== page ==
But beware, because if a producer enters his show in the comedy category and it grows increasingly serious in ensuing years, there's no going back: in the eyes of the Emmys, once a comedy always a comedy.
Once the eligible programs are determined, ballots are posted on the Academy website. This year, more than 4,000 separate programs or achievements qualified.
Many of the categories simply list the show and potential nominees, but others include descriptions of the achievement under consideration. In the acting fields, for instance, lead and supporting contenders are listed by name, character name, and show, but guest actor candidates can supply a description of their performance:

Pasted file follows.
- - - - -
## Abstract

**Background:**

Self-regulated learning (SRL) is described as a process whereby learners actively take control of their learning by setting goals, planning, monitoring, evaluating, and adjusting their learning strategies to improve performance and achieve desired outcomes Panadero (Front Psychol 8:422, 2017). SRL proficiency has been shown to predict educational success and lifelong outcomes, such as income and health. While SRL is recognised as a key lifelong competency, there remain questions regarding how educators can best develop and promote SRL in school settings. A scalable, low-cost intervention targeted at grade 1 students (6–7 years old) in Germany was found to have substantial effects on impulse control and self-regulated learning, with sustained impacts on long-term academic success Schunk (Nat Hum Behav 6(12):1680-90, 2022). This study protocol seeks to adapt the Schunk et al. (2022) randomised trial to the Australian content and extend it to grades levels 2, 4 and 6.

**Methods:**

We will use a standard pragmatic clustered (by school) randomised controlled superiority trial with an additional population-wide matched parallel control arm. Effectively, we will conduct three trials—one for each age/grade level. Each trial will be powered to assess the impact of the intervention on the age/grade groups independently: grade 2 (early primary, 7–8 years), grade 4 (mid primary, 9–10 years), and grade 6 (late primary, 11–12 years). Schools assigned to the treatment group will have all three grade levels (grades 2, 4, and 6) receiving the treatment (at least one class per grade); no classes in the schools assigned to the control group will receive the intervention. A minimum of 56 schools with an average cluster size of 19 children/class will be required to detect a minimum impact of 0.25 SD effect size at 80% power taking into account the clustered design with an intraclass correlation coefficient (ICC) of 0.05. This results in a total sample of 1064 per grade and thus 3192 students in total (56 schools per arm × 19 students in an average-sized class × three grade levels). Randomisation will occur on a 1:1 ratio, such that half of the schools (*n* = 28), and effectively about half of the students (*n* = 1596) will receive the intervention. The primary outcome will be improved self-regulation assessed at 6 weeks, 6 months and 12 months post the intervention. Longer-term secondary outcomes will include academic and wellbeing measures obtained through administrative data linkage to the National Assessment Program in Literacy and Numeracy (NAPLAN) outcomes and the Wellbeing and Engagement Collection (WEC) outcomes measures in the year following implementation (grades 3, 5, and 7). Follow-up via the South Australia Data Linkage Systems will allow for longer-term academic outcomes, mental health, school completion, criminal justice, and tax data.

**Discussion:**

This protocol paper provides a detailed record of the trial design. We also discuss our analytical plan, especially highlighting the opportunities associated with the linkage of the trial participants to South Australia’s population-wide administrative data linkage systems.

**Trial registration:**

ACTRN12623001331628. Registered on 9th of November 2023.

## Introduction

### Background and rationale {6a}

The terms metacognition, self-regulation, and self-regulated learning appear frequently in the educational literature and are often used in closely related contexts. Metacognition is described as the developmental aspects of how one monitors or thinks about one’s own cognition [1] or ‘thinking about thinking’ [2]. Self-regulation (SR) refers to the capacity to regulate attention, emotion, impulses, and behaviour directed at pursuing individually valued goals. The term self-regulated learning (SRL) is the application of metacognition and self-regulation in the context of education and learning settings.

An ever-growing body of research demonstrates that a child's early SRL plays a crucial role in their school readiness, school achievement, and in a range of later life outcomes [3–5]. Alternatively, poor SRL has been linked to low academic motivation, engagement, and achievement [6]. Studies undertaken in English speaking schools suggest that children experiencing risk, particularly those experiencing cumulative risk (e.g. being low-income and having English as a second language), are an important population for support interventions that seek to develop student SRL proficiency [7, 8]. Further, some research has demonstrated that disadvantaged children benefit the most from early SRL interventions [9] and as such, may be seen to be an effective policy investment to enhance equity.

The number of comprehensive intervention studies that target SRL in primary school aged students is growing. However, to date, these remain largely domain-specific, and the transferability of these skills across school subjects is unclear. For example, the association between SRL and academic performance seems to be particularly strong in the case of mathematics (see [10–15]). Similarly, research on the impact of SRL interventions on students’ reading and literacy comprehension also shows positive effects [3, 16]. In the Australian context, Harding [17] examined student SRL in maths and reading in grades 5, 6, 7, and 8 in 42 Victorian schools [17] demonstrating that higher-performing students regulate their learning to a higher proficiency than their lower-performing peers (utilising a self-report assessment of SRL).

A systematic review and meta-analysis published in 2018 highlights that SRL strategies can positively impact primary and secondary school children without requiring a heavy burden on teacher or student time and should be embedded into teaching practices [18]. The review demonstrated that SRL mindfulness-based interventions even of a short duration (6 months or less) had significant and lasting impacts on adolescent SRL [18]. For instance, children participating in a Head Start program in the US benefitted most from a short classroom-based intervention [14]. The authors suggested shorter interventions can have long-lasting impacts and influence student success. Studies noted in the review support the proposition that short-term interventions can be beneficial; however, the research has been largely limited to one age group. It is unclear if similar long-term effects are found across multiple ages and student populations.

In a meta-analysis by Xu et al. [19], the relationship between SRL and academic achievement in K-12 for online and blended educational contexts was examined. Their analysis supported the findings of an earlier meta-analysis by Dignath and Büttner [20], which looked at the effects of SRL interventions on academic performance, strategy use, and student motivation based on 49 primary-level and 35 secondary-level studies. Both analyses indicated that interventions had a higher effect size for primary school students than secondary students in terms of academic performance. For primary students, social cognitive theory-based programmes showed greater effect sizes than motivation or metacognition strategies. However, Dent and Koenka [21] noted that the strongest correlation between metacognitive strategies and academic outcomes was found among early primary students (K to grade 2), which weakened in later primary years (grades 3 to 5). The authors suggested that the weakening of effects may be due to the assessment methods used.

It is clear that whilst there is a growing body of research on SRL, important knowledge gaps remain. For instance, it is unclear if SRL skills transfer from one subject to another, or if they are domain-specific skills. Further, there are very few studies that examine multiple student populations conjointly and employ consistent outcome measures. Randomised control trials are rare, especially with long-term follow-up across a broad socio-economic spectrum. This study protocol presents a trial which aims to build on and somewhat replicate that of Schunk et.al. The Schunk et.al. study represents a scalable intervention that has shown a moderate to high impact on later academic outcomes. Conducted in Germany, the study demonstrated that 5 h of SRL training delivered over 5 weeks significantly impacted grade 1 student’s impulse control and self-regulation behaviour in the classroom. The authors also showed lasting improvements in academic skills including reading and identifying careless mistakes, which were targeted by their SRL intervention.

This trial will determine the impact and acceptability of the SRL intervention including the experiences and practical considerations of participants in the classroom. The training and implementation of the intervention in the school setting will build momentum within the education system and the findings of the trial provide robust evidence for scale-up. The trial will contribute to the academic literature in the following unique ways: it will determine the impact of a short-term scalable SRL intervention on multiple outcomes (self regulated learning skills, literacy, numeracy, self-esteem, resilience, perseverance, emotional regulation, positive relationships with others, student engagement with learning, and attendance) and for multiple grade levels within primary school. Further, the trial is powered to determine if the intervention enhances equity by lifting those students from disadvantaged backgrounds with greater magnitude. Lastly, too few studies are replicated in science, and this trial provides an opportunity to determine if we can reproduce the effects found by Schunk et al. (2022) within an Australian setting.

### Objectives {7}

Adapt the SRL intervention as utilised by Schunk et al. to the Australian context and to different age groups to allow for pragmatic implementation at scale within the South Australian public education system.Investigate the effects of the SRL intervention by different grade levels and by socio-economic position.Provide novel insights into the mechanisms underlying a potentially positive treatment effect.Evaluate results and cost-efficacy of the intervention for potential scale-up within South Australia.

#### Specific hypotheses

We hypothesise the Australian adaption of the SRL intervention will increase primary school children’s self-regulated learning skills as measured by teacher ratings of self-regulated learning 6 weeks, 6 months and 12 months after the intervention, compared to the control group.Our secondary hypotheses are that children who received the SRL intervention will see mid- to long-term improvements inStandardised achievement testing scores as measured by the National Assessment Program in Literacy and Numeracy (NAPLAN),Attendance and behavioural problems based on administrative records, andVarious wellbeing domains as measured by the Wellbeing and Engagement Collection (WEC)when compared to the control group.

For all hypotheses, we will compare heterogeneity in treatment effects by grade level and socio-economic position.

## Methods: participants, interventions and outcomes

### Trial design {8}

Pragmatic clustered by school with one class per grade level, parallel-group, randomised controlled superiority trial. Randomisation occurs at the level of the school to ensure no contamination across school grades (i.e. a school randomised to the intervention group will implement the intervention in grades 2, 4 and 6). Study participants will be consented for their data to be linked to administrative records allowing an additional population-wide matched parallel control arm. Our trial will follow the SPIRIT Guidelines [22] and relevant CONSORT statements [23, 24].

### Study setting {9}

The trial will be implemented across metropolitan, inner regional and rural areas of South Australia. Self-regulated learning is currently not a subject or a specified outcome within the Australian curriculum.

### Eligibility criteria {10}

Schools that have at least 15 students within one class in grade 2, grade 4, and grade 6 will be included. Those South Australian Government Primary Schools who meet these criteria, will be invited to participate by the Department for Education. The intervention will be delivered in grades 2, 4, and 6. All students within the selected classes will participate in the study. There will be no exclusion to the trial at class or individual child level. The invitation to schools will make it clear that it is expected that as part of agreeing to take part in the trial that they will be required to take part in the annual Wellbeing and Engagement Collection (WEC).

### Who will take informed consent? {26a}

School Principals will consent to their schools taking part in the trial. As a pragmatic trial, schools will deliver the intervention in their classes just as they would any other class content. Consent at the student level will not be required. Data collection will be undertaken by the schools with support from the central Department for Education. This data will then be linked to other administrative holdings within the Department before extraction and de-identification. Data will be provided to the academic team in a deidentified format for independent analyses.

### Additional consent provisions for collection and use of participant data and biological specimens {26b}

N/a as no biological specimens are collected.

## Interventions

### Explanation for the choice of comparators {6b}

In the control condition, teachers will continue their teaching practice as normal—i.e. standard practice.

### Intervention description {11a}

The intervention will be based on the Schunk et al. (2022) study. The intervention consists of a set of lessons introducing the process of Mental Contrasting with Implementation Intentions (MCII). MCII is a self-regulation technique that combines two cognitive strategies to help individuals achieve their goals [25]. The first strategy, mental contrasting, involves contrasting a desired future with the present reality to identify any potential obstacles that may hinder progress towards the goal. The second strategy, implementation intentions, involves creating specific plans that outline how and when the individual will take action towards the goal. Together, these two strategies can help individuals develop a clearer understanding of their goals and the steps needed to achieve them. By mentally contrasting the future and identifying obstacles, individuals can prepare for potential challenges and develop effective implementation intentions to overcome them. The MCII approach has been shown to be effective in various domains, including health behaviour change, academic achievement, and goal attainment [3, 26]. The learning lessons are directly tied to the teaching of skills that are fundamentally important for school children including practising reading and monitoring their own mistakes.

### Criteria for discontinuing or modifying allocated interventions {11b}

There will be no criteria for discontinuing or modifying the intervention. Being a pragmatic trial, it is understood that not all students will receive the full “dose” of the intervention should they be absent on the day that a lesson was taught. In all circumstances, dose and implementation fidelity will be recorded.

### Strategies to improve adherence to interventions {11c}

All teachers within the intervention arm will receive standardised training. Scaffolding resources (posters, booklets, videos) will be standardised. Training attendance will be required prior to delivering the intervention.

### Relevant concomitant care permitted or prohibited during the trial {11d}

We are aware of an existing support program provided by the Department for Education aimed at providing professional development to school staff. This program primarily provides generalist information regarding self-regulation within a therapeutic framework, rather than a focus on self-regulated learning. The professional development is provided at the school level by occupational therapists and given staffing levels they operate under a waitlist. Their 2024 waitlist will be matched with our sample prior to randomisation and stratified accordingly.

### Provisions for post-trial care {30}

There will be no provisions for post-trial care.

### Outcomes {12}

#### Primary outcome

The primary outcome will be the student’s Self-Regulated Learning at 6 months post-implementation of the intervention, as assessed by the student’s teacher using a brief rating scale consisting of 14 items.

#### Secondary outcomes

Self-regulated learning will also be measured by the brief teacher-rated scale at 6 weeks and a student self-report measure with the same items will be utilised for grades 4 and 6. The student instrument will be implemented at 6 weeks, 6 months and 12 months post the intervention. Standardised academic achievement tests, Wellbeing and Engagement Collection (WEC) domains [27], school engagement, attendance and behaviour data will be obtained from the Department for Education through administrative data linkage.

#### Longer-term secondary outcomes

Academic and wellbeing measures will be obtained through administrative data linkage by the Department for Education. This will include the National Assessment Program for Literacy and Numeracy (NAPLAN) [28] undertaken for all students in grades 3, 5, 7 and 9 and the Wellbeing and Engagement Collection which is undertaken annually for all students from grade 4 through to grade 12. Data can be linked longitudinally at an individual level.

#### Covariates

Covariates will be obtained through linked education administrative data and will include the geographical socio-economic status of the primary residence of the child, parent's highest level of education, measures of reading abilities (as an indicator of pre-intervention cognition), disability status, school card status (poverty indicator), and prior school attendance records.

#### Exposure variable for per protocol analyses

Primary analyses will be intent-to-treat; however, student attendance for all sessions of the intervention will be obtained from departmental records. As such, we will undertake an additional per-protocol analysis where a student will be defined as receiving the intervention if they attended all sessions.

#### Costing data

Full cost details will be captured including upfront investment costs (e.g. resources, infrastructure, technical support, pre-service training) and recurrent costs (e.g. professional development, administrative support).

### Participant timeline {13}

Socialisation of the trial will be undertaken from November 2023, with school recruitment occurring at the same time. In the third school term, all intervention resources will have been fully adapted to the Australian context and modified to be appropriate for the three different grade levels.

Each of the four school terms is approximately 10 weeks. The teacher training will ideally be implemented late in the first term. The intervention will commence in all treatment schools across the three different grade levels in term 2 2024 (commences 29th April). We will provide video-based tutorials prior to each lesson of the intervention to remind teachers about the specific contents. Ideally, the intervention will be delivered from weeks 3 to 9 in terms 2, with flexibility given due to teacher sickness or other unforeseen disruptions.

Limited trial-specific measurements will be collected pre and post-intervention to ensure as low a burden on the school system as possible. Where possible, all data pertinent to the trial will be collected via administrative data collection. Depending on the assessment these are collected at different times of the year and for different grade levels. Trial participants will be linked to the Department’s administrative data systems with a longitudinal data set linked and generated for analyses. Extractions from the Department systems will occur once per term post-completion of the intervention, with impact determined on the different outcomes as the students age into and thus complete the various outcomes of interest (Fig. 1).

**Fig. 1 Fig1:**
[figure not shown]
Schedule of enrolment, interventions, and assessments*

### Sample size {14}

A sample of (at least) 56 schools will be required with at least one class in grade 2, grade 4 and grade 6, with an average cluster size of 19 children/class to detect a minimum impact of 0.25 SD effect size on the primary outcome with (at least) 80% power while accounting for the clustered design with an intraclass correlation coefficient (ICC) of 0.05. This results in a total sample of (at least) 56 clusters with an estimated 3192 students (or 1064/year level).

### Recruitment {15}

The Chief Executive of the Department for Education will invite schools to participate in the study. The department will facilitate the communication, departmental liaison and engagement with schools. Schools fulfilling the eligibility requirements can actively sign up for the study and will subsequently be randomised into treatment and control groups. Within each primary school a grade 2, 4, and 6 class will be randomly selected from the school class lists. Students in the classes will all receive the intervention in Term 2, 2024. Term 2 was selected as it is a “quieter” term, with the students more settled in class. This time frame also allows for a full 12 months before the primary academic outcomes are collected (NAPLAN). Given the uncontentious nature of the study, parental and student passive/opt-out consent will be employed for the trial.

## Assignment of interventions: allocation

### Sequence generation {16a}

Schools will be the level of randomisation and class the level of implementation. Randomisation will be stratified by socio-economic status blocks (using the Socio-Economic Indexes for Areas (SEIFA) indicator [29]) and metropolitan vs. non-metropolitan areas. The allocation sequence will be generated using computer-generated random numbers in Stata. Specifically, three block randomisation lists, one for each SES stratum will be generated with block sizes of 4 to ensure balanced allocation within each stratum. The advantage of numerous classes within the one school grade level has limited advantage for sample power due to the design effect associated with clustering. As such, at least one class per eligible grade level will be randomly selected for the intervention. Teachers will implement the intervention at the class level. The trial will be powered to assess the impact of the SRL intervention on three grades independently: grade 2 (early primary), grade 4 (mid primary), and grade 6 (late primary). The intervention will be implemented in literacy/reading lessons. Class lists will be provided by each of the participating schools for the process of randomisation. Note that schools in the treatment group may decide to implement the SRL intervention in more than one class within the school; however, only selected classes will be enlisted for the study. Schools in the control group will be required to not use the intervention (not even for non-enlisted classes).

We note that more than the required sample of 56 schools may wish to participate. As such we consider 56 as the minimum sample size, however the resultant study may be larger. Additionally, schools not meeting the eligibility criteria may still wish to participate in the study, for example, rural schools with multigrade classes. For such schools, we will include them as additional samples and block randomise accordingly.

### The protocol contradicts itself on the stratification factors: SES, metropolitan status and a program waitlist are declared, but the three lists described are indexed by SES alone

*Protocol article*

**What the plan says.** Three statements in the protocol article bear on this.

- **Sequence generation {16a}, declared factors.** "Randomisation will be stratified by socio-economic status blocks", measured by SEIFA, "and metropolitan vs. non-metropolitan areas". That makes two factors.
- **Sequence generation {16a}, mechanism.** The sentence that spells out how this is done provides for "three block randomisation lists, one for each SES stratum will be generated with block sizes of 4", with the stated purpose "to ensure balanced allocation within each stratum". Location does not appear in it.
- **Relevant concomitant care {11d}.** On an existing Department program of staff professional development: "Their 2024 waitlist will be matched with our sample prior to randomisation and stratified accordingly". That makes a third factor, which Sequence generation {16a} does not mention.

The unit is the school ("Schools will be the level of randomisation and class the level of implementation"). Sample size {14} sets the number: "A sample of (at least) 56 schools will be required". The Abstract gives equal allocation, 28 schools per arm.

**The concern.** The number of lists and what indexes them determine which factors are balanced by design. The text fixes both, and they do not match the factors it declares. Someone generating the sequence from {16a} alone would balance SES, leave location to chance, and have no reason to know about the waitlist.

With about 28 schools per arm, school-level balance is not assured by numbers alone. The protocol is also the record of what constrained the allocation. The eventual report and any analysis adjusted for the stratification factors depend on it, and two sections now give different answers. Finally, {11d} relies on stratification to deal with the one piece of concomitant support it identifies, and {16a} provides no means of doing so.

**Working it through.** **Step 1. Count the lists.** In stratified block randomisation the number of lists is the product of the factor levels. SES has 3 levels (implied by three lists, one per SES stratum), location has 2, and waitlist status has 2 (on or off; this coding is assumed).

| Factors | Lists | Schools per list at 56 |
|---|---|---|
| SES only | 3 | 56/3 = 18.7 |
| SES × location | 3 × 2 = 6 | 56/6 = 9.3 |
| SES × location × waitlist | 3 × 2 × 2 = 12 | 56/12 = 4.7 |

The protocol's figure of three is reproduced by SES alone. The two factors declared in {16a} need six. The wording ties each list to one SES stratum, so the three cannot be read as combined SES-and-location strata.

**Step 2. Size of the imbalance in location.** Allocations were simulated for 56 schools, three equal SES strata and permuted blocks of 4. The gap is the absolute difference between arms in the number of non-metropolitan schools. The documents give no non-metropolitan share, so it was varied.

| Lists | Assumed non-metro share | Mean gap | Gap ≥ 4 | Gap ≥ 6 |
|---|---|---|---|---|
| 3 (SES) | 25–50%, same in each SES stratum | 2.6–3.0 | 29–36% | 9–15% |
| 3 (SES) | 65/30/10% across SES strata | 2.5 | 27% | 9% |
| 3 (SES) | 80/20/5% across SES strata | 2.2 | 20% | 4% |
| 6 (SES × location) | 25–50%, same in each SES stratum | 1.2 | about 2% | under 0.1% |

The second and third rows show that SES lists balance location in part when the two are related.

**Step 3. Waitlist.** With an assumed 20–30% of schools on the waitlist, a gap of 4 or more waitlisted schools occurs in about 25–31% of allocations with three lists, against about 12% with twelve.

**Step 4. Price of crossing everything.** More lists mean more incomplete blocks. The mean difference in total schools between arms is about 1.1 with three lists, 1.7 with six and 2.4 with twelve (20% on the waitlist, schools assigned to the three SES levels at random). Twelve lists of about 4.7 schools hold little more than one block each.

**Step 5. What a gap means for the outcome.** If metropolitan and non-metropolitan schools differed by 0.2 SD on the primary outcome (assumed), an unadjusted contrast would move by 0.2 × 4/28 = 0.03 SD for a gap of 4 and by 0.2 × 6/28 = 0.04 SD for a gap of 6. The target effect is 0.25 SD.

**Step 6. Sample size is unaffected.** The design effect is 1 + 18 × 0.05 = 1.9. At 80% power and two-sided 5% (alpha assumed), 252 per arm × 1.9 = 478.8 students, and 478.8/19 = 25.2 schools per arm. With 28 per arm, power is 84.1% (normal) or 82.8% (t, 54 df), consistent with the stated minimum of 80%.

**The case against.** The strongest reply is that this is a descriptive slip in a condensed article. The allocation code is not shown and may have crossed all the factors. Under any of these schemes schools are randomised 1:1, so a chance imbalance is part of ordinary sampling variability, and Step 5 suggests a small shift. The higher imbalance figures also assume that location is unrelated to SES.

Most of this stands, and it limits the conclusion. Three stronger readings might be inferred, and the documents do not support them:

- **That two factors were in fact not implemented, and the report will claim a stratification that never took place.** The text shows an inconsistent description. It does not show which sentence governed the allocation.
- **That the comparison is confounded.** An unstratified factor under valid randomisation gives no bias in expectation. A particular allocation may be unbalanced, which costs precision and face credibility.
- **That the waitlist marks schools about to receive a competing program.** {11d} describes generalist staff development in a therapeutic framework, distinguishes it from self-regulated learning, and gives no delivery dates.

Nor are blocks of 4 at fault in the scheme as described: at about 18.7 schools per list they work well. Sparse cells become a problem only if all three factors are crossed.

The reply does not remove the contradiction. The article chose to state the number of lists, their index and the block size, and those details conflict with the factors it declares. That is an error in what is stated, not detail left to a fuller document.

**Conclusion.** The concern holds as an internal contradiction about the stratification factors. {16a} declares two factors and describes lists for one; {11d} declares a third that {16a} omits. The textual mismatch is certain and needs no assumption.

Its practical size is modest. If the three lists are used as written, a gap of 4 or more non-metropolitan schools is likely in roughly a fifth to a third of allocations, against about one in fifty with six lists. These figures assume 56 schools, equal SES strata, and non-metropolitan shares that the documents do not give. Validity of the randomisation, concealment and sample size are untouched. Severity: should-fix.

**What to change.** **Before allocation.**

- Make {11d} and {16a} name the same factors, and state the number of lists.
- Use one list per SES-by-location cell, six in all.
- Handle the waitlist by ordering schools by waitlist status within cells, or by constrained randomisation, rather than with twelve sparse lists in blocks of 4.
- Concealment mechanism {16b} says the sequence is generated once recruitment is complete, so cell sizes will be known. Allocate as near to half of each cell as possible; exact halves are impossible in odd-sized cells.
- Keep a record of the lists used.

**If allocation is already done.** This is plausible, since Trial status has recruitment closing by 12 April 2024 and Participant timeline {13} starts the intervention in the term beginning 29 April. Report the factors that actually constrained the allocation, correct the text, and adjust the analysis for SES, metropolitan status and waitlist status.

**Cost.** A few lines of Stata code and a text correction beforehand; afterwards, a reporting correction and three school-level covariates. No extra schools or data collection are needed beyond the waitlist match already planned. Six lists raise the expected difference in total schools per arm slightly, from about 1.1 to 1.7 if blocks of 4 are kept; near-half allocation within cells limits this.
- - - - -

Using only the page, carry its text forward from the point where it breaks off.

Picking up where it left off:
Members will receive Scantron voting sheets in the mail by June 10, and they'll have until June 24 to return those sheets to the Emmys' accounting firm, Ernst & Young.
Every one of the TV Academy's more than 15,000 members is eligible to vote for the best program categories, which include Outstanding Drama Series; Comedy Series; Variety, Music or Comedy Series; Miniseries or Made for Television Movie; Reality Show; and Reality-Competition Show. In each category, they can cast a number of unranked votes (usually five, but sometimes as many as 10) for shows they think deserve attention; the programs with the largest number of votes receive nominations.
Members are also divided into 28 separate "peer groups," the equivalent of the Motion Picture Academy's branches. Each of them receives additional ballots in its field of expertise.